First, I measured the AC, then added two inches on each side to account for insulation and the width of the angle brackets, then added another inch on each side to account for fuckups. Since I am terrible at visualizing things, I made an overcomplicated model in Sketch Up.
Sketch Up is great because you can tweak stuff until you like it (like the angle of the legs) and you can make yourself a cut diagram that will be very useful when you’re at the store trying to figure out how you’re going to fit a sheet of plywood into an Uber.
Wood! If you get cuts made at the store, just be aware that the dudes operating the panel saw DO NOT GIVE A FUCK and are not at all concerned if they do things a few inches off.
Oh hey, quick note:
BE SAFE. THIS IS SUPER SERIOUS.
Last week Katie Bower posted these pictures with some silly “safety first, y’all!” caption.
OH MY GOD EYE PROTECTION IS NOT A JOKE. YOU CANNOT JUST DRAW GLASSES ON YOURSELF. Like, okay, you don’t have to wear safety glasses to use a miter saw, but a ROUTER? WHAT ARE YOU DOING, KATIE BOWER?
The respirator might seem like overkill, but when your “shop” is an apartment, the sawdust situation gets intense. Yes, even if you have a state of the art “two box fan” dust management system like me. I had some serious lung issues after my last project because I was dumb and breathed in too much sawdust. (Here are links to my respirator and safety glasses. They are very cheap and very worth it.)
Okay, now that we’re protecting our eyeballs and lungs, let’s saw some stuff.
First, make a guide for your circular saw. This is the only way you will ever be able to cut straight lines. This is a good site that explains the principle. Most tutorials I found WAY over-complicate the “how to build one” part–mine is just the edge of a piece of plywood glued to a piece of MDF. When you make yours, use one side for 90 degree cuts and the other side for 45 degree cuts. (The one in my picture uses one side for 90º cuts on my main saw and the other side for 90º cuts with the terrible Ryobi.)
Use your fancy new guide along with your framing square to start making cuts! If the hardware store didn’t cut your plywood PERFECTLY square, you need to pick one edge to act as the reference edge, and use your framing square to make sure all your cuts are aligned properly with that edge.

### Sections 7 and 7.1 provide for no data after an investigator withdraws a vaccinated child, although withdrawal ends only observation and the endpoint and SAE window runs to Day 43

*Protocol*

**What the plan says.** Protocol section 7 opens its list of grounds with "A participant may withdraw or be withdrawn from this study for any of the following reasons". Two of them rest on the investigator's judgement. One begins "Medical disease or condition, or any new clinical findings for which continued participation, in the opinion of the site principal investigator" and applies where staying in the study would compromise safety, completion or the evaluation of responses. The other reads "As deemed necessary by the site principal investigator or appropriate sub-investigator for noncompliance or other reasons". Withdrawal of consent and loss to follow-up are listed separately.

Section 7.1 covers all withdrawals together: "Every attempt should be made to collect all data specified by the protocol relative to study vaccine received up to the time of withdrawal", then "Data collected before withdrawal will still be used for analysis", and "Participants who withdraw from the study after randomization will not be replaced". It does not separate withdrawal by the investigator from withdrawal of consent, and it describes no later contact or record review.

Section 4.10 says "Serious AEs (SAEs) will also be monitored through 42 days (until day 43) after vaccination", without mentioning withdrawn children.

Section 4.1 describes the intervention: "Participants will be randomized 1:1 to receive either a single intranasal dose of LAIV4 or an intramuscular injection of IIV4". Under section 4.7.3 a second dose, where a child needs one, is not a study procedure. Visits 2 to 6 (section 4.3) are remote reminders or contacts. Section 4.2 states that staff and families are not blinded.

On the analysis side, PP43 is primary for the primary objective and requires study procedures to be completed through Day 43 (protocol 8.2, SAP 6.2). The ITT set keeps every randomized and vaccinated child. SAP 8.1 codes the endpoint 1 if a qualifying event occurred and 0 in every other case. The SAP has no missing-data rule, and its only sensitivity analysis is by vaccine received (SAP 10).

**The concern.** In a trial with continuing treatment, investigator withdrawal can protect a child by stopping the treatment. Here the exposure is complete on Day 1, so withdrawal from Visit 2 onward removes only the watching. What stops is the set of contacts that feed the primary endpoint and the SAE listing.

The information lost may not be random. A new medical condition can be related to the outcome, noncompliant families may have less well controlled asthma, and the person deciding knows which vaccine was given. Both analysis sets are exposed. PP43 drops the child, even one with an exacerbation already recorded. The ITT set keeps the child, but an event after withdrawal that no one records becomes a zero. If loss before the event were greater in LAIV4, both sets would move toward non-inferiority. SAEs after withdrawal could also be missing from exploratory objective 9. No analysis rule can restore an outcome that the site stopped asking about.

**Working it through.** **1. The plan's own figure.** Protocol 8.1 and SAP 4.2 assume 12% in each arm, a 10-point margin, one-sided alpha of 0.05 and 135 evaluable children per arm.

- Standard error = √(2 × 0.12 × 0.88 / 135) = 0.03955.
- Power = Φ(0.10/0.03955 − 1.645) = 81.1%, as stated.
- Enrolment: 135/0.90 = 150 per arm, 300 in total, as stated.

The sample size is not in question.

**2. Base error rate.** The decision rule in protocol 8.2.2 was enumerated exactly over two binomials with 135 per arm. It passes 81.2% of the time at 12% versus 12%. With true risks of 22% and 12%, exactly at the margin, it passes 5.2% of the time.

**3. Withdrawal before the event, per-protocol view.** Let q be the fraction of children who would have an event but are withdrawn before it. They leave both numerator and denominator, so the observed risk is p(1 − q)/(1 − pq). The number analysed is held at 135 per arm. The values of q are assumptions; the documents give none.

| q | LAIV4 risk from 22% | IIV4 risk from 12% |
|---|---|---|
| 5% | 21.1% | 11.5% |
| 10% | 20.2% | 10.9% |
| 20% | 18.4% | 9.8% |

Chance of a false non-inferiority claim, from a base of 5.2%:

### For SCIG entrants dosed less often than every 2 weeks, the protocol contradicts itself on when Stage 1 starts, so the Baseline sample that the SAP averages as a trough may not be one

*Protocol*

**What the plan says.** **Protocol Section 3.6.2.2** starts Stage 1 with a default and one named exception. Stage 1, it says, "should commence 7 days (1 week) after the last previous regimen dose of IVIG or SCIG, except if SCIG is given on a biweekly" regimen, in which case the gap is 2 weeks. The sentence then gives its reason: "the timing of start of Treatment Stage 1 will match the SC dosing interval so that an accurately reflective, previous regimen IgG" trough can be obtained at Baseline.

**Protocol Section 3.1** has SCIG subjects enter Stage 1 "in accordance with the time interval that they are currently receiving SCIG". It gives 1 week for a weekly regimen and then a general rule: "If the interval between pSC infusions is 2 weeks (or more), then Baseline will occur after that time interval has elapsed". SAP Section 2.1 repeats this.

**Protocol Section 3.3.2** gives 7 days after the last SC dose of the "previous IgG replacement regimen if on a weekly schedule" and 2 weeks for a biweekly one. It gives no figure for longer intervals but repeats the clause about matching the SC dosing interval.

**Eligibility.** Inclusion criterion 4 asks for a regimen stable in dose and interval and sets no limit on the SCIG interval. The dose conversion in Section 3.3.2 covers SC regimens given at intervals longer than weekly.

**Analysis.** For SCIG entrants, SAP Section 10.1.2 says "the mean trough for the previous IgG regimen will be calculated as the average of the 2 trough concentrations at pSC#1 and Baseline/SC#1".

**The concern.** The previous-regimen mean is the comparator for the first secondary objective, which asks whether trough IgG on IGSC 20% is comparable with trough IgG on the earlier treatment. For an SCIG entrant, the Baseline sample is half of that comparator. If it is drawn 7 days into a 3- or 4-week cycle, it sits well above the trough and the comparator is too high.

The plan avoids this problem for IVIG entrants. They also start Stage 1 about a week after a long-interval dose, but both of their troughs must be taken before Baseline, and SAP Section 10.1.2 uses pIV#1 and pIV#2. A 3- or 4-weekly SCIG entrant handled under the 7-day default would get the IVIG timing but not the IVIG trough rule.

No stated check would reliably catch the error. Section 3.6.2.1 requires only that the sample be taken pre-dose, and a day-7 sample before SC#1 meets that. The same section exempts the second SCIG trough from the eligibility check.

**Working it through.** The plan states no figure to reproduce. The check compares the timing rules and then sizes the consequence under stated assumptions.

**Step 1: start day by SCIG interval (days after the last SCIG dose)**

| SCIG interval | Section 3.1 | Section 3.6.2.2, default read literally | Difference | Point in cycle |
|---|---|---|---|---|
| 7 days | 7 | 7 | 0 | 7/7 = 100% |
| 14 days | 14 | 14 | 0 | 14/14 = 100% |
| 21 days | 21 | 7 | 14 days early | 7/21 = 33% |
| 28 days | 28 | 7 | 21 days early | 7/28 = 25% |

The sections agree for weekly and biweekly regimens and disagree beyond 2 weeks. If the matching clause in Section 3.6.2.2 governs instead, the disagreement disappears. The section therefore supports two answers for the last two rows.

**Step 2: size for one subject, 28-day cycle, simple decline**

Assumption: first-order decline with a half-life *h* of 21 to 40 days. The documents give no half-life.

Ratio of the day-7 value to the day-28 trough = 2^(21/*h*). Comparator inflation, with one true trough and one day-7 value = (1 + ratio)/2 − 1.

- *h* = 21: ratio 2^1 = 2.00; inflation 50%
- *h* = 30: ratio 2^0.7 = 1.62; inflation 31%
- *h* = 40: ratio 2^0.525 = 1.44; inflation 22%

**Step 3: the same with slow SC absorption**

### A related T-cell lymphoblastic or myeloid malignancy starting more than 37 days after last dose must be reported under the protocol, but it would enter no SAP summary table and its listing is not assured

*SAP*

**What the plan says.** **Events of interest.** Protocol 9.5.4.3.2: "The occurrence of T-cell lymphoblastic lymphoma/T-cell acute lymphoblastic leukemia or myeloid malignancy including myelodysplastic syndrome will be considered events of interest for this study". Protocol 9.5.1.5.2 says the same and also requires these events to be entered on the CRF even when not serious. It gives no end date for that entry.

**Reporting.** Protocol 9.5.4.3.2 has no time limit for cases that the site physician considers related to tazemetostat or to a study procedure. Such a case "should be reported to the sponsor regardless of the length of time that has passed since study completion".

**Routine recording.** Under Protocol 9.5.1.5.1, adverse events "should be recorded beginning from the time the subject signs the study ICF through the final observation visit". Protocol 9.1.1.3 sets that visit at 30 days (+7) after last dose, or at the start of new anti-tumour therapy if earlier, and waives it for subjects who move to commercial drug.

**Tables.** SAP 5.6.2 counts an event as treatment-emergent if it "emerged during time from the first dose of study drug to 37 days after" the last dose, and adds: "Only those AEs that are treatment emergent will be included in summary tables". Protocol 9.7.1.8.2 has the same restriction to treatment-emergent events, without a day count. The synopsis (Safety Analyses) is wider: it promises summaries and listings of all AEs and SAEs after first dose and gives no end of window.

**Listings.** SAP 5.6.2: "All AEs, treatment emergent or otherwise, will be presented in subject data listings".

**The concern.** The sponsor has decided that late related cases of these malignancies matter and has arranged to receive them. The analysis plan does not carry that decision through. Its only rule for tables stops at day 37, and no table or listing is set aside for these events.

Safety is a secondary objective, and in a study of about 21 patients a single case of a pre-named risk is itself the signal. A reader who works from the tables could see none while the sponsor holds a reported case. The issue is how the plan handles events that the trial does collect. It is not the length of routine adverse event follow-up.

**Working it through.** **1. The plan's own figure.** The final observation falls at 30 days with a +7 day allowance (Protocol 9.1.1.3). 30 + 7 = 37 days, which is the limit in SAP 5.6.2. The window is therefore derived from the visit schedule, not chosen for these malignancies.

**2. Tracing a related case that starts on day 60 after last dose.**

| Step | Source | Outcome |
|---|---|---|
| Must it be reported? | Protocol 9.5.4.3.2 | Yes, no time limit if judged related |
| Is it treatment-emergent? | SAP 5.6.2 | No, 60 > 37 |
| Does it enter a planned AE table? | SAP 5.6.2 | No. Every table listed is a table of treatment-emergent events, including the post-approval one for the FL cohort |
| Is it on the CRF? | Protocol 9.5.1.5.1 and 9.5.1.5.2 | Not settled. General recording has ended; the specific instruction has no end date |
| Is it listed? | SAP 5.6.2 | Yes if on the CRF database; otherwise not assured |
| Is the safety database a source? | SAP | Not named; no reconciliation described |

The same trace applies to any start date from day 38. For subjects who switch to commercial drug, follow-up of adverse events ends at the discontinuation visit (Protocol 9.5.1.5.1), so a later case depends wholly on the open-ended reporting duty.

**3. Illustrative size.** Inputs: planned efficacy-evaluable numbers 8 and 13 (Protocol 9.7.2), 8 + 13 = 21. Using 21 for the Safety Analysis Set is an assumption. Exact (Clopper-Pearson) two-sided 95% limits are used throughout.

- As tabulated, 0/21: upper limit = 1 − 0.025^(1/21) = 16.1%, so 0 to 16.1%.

Each rectangle will have three cuts done with your blade at 45º, and the fourth edge (the back edge of your piece) will be with the blade at 90º.
When you’ve cut out two matching pieces (top+bottom or side+side) stack them and make sure all the edges match up perfectly. If they don’t, figure out which one is out of square and trim accordingly. It might take a few tries, but that’s why you built all that extra room into your measurements. Making square, identical cuts with a circular saw is HARD. I’m very proud of myself that I only cried once while I was doing this.
All your pieces are square and the same size now? Sweet, time for edge banding! If you don’t hate the look of plywood edges, then you can totally not do this part. Just be aware that if you’re planning on painting your piece, the edges will take the paint all weird and look pretty awful without a lot of wood filler and work.
Edge banding is a little time consuming but super easy. Just iron it on and make sure that it’s aligned correctly with the outside edge. If the banding is wider than the edge on your plywood, just fold it over and iron it onto the flat part of your board too. Trim the ends with a utility knife.
So nice! I think the edge banding I’m using is red oak, not birch, but this is an air conditioner cover and not a jewelry box for a sultan so who cares.
Time to glue it together!
Use tape to protect the boards from glue, and figure out a clamping/ratchet strap situation that works for you. Use your speed square to make sure everything is square! (If you cut everything perfectly, it should be easy. If you didn’t, that’s fine too because this is ART and it is YOURS and you are WONDERFUL.)
If you’re using a ratchet strap, make sure to protect your piece from the metal part with a piece of scrap wood!
Once your glue has pretty much dried, it’s time to reinforce the bottom joints a little. Just glue some of your cut-off strips into the corners and clamp them for a bit–it’s not going to make your joints SUPER strong, but it’s not like you’re going to sit on the thing. (Definitely do not sit on this.)
Hey check it out, you built a box!
In part 2, I’m going to go over doors, legs, finishing, and hanging. (Spoiler alert: I fucked up nearly all these things.)